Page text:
Diabetes was the seventh leading cause of death in the United States in 2010 based on the 69,071 death certificates in which diabetes was listed as the underlying cause of death. In 2010, diabetes was mentioned as a cause of death in a total of 234,051 certificates.Diabetes may be under reported as a cause of death. Studies have found that only about 35% to 40% of people with diabetes who died had diabetes listed anywhere on the death certificate and about 10% to 15% had it listed as the underlying cause of death.
Everybody is looking for a cure for diabetes. Is there any cure for diabetes? It is a long unanswered question, but good news is scientists are constantly looking for solution. The researchers, from the University of Alabama at Birmingham (UAB) and led by Dr. Anath Shalev, have been working on this research for over a decade in UAB’s Comprehensive Diabetes Center. They explain that their previous research has shown that high blood sugar causes an overproduction of a protein called TXNIP – which is increased within beta cells in response to diabetes. Too much TXNIP in pancreatic beta cells leads to their deaths, stopping the body’s efforts to produce insulin and further promoting diabetes. However, in animal models, the team has found that verapamil – used to treat high blood pressure, irregular heartbeat and migraine headaches – lowers TXNIP levels in beta cells. In fact, in mice with established diabetes and blood sugars over 300 mg/dL, verapamil “eradicated” the disease (source: http://www.medicalnewstoday.com/articles/285033.php).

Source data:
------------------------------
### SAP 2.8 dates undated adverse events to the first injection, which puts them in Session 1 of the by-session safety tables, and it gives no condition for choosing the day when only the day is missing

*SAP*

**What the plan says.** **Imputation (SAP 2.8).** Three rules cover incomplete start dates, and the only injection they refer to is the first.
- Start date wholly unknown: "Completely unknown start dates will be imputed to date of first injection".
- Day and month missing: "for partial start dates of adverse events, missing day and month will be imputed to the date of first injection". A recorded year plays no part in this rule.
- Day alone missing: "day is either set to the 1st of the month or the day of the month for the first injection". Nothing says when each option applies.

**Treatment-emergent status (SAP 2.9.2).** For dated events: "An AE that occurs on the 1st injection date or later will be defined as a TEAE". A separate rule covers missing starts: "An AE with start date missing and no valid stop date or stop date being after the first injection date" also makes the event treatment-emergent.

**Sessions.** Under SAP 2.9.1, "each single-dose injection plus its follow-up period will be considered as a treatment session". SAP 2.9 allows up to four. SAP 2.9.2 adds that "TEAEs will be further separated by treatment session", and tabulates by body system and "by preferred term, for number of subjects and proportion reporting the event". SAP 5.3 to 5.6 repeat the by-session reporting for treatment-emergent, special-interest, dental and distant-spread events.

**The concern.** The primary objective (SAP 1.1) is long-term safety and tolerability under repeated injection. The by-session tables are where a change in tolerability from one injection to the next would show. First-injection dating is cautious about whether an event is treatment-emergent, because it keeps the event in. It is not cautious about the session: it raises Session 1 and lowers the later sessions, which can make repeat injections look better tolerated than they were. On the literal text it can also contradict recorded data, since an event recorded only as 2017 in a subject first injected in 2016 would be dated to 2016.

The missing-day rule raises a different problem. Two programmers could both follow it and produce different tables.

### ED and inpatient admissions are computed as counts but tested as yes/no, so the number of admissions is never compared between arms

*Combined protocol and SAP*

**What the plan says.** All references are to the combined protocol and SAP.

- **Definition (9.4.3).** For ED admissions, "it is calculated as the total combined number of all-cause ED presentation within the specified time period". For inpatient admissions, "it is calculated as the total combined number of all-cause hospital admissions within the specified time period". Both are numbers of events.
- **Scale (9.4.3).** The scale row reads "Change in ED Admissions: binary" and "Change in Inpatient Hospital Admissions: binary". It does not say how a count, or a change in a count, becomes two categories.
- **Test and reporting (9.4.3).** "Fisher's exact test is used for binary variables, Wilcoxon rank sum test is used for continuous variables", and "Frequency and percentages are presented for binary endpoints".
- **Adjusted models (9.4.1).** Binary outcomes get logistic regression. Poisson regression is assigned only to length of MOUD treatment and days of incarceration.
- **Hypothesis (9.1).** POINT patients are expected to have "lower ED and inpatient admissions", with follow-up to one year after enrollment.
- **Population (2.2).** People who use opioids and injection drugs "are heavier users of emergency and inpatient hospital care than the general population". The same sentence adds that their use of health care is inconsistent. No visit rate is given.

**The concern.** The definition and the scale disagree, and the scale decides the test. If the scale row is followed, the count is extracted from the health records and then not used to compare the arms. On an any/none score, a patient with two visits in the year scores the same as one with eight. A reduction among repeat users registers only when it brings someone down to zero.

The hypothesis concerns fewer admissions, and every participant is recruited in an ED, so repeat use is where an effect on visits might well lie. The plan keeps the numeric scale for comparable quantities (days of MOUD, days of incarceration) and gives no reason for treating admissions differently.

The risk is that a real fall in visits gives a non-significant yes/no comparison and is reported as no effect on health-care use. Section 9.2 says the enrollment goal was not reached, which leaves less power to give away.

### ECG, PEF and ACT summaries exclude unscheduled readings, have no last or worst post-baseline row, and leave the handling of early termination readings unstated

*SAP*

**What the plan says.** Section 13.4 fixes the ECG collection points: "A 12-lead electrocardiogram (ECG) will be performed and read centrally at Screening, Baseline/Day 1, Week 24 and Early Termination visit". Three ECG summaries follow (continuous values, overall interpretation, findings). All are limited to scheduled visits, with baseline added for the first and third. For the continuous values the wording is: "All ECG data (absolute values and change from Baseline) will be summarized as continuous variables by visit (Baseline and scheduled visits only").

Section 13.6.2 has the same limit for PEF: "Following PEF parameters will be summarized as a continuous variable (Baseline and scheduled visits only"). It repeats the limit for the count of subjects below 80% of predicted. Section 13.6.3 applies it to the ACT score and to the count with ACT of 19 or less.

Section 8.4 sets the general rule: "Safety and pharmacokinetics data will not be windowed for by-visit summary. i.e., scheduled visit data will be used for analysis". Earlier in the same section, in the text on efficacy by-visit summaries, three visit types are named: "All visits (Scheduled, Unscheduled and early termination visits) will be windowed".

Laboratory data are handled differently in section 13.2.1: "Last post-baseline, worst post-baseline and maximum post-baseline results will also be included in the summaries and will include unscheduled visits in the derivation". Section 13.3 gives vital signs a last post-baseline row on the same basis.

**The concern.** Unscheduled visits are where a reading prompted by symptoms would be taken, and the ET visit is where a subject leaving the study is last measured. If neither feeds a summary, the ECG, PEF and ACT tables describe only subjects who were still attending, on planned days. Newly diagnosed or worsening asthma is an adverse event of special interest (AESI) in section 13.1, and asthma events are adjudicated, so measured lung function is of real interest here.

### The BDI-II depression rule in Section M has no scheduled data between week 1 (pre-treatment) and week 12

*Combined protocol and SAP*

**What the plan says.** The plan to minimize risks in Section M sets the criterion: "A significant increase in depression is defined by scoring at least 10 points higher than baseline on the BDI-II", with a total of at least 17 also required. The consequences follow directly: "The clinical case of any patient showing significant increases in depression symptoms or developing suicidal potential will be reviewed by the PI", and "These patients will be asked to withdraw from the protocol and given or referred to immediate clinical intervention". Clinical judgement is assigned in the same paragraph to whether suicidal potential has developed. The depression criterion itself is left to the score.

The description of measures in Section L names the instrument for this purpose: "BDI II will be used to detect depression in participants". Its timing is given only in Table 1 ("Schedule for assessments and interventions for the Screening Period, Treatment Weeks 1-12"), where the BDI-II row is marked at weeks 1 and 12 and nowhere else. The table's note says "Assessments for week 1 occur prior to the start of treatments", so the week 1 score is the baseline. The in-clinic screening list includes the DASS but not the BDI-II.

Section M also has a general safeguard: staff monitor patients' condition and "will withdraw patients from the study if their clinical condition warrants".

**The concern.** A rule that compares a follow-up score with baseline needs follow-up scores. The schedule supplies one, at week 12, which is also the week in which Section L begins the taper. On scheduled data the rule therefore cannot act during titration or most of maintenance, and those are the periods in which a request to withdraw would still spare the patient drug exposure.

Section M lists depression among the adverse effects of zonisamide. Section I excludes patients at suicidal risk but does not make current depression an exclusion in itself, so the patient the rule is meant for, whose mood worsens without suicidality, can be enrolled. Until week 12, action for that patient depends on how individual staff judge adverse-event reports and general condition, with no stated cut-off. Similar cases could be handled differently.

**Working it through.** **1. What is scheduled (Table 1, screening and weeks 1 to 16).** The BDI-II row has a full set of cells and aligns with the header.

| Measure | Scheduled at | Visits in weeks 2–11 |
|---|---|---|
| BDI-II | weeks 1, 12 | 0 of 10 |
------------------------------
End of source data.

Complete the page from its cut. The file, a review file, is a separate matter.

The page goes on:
The video below describes how verapamil works in the wake of diabetes: